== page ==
Make sure to restart the NFS service once the exports have been changed.

nfs-server$ systemctl restart nfs-server

And then allow the relevant services through the firewall.

nfs-server$ firewall-cmd --permanent \
    --add-service nfs \
    --add-service rpc-bind \
    --add-service mountd

Configuring Automount Rules

FreeIPA manages automount by locations. Each location is a set of automount rules. When a automount client is configured, it is added to one of the automount locations.

See Configuring Locations from the IPA Guide.

Once a location has been configured (default exists when the server is configured and is used by default when a client is configured for automount), maps will need to be configured. A map is an association of a mount point and a set of keys.

Each location will have the auto.master map, which maps individual maps to their respective mountpoints, and the auto.direct map, which is used for managing automounts that mount directly to the root of the client.

Keys within a map map actual devices to directories within the mount point of the map.

See Configuring Maps from the IPA Guide.

Network Home

An example use of automount would be to configure network home directories. We’ll assume that all clients in the default location will be using network home directories. The home directories of all users are stored in the /home directory on the nfs-server.

In the default location we’ll add an indirect map called auto.home which will mount on the /home directory of all clients.

Setting up an indirect map will add the map to auto.master for us.

In the auto.home map, we’ll add the key * with the following value:

-rw,soft nfs-server.network-domain:/home/&

As the users’ home directory will be on a network share, new users will not be able to have home directories automatically created for them, so the will need to be created manually on the server. You may want to create a script for creating new users and generating their home directories.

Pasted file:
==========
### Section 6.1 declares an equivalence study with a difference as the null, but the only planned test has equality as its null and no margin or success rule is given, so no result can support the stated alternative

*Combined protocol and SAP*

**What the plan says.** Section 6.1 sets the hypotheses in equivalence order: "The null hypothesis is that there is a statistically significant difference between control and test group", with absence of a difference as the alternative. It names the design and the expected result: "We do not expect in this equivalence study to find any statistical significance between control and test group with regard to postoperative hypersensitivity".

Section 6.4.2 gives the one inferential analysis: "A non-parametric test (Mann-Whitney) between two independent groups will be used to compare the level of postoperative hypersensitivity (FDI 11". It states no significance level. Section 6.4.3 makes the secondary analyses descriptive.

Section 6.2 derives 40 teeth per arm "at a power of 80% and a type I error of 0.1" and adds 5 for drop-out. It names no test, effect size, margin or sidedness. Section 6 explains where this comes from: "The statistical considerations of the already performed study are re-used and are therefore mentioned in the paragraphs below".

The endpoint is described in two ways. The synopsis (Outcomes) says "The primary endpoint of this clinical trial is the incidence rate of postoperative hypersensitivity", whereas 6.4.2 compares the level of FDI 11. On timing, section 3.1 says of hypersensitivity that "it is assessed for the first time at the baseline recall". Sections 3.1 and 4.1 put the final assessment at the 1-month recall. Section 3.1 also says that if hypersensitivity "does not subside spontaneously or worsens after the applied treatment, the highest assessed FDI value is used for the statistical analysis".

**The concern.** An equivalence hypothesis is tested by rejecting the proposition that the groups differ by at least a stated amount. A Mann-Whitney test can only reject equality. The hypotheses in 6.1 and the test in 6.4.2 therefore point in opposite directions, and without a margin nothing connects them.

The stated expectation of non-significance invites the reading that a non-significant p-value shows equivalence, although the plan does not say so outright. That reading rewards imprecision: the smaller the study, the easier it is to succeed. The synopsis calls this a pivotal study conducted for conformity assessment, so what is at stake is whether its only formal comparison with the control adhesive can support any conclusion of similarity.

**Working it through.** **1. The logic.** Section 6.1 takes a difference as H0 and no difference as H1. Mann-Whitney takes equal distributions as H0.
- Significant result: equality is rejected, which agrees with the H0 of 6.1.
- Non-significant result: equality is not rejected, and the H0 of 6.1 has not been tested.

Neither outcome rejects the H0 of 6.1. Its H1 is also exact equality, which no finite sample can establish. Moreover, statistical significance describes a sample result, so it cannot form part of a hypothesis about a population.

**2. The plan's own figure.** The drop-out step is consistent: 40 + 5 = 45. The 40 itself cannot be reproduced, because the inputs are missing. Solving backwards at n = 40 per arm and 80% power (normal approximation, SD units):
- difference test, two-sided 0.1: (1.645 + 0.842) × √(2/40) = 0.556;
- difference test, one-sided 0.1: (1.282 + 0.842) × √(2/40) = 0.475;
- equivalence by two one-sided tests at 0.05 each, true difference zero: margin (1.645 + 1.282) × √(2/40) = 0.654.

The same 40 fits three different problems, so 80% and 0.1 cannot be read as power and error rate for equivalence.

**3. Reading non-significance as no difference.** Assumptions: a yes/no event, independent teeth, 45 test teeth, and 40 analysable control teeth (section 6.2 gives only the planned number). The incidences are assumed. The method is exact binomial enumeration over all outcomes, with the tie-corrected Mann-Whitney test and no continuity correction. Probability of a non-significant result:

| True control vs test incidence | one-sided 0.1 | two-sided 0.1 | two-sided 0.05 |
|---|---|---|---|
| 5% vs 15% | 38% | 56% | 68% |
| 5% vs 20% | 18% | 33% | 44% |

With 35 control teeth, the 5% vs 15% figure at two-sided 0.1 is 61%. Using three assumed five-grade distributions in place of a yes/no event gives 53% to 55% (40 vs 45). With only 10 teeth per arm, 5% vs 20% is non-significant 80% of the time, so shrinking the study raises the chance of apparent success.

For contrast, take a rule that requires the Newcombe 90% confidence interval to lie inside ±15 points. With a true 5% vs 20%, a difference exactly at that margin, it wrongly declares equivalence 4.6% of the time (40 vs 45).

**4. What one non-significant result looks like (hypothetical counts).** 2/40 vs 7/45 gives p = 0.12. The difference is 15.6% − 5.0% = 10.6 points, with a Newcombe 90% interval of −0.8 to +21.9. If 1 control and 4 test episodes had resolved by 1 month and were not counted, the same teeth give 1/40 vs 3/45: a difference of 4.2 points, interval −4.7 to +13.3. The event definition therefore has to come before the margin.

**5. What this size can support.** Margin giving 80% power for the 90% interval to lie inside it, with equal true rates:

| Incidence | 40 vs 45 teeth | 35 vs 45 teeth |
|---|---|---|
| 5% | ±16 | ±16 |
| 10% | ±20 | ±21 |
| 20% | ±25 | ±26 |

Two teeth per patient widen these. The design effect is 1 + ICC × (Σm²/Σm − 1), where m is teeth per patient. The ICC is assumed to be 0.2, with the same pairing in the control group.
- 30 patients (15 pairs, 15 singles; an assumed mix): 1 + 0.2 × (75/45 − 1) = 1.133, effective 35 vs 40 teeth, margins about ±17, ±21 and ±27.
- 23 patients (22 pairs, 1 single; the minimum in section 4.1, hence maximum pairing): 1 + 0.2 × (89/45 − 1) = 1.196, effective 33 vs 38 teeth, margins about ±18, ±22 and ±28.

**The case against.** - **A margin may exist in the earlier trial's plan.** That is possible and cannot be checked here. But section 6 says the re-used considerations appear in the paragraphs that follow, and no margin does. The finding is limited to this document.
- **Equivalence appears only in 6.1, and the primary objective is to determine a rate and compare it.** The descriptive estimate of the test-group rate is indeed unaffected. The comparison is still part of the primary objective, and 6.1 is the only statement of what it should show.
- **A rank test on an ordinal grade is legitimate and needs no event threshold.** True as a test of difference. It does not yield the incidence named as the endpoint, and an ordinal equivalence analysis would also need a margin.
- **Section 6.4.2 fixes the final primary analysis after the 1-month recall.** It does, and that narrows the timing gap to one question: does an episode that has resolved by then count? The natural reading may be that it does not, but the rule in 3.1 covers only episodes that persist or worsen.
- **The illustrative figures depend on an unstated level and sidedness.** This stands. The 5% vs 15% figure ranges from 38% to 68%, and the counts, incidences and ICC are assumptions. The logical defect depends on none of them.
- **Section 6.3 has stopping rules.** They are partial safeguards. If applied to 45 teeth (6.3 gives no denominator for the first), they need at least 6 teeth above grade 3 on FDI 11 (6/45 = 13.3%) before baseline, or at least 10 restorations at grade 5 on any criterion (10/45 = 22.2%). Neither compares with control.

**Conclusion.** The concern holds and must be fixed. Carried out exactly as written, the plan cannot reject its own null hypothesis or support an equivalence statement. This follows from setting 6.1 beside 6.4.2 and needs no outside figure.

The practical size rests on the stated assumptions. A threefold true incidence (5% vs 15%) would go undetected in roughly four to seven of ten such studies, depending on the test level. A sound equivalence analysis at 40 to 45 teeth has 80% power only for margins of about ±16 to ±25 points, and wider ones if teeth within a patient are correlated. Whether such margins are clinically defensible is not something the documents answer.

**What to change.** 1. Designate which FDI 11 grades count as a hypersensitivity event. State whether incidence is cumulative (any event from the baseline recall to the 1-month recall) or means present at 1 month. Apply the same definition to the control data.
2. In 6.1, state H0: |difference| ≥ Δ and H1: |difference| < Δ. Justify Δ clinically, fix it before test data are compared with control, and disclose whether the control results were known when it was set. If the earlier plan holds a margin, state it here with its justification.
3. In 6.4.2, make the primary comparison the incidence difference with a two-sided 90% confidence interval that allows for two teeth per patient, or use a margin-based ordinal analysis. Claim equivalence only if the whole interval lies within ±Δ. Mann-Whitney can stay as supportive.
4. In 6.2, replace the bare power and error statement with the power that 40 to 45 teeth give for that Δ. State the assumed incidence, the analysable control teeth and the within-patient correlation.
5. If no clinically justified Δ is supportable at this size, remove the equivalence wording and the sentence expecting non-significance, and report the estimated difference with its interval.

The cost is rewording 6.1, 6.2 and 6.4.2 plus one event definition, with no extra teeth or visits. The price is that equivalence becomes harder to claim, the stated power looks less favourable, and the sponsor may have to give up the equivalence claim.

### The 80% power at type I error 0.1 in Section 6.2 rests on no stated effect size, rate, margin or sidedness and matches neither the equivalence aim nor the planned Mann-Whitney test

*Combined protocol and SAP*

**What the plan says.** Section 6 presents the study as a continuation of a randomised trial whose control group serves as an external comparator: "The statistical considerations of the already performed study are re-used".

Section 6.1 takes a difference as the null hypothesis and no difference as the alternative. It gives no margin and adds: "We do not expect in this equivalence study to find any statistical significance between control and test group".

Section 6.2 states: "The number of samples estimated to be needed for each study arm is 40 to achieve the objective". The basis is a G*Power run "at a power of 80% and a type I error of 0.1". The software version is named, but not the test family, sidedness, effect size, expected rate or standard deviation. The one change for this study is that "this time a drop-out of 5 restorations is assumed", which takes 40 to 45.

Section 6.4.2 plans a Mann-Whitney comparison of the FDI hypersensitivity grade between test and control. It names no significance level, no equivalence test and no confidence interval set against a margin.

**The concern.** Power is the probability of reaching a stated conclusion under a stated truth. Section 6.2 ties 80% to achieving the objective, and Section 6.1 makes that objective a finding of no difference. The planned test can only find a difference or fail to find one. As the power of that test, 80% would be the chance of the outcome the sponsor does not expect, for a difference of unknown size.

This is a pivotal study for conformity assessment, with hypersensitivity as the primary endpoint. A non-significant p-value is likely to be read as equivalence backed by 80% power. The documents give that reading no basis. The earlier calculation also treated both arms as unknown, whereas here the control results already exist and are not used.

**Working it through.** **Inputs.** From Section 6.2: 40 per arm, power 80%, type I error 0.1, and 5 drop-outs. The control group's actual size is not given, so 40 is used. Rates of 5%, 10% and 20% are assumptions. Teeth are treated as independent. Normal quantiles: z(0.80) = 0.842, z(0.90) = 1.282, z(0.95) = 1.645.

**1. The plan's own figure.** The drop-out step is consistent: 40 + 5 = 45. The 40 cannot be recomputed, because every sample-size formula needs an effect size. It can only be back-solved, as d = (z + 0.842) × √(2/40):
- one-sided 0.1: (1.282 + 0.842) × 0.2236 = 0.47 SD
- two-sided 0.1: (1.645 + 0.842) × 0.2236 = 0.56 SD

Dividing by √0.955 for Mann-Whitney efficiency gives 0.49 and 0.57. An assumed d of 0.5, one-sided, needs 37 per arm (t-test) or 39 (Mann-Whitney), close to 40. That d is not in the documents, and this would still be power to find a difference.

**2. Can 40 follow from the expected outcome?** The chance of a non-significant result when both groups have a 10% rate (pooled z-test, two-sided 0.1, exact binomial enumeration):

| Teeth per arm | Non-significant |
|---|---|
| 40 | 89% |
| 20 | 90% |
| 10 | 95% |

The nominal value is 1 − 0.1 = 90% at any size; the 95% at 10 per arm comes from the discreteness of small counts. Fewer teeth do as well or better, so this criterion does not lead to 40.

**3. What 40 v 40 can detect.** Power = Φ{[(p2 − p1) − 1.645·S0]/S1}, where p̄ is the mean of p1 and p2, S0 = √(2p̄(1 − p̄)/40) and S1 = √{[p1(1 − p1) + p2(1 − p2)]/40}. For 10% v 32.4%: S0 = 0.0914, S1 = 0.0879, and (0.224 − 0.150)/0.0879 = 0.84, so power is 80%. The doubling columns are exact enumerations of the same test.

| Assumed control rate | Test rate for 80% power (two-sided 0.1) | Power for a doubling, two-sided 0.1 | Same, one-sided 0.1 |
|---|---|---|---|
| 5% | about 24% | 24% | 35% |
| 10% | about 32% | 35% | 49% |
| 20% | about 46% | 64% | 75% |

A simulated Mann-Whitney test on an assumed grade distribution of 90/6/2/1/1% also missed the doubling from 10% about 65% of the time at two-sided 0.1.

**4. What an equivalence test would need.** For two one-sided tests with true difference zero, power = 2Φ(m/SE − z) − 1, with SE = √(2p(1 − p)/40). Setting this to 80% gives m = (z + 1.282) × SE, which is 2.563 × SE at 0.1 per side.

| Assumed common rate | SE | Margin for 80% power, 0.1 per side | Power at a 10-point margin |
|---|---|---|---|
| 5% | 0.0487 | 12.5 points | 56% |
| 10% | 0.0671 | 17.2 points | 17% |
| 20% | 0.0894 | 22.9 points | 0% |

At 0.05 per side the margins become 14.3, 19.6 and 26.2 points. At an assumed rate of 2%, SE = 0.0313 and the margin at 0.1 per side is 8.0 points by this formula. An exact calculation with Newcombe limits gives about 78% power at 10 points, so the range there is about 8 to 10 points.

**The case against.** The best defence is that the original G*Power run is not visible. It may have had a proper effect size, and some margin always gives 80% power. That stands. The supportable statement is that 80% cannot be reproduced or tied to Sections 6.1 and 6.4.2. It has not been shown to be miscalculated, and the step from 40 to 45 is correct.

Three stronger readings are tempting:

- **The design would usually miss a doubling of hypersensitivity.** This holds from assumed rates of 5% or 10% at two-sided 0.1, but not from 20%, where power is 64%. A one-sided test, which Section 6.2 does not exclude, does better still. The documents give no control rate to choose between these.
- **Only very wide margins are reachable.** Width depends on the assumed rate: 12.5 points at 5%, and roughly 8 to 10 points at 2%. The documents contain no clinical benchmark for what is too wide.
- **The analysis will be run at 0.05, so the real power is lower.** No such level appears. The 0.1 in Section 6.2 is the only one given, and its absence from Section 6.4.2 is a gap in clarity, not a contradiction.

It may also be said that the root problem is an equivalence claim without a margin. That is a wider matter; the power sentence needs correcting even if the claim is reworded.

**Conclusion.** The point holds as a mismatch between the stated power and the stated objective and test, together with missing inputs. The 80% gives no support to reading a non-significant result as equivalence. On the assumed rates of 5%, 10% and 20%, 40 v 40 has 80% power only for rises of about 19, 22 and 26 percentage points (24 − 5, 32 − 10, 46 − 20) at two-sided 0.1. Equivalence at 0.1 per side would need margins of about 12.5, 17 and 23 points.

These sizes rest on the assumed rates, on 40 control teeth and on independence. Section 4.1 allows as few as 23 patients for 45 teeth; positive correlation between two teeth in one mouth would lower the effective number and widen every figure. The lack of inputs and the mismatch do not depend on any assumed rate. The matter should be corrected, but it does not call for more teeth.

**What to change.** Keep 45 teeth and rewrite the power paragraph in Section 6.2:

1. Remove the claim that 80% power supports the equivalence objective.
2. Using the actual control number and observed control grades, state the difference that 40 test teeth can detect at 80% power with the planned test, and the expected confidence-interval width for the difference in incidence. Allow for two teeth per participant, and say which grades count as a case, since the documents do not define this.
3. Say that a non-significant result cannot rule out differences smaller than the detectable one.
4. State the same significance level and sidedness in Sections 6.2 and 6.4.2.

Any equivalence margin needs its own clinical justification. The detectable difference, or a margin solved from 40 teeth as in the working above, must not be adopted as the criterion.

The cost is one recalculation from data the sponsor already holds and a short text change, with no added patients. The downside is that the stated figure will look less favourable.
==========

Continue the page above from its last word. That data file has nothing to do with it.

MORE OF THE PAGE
Configuring an Automount NFS Client

See Configuring Automount from the IPA Guide.

For mobile devices, it is not recommended to use a network home directory. Instead, it is recommended that a home directory be made on each device the user logs into.

To enable this behaviour on a client, run the following command before restarting:

client$ authconfig --enablemkhomedir --update

For a client to use the automounts in a given location, it will need to be added to that automount location.

client$ ipa-client-automount --location location

If the --location argument is omitted, the default location will be used.

Once the client has been added to the location, the /etc/nsswitch.conf file will need to be edited to enable automount configuration to be loaded from sssd.

# /etc/nsswitch.conf

...
automount: files sss
...

Then the relevent services should be restarted.

client$ systemctl restart sssd autofs nfs-client.target

Using Your FreeIPA System

Now you should have a fully functioning FreeIPA system. For maintenance tasks, the web interface can be accessed via a web browser by navigating to you FreeIPA server.

For more information on managing FreeIPA, I’d recommend reading through the IPA Guide.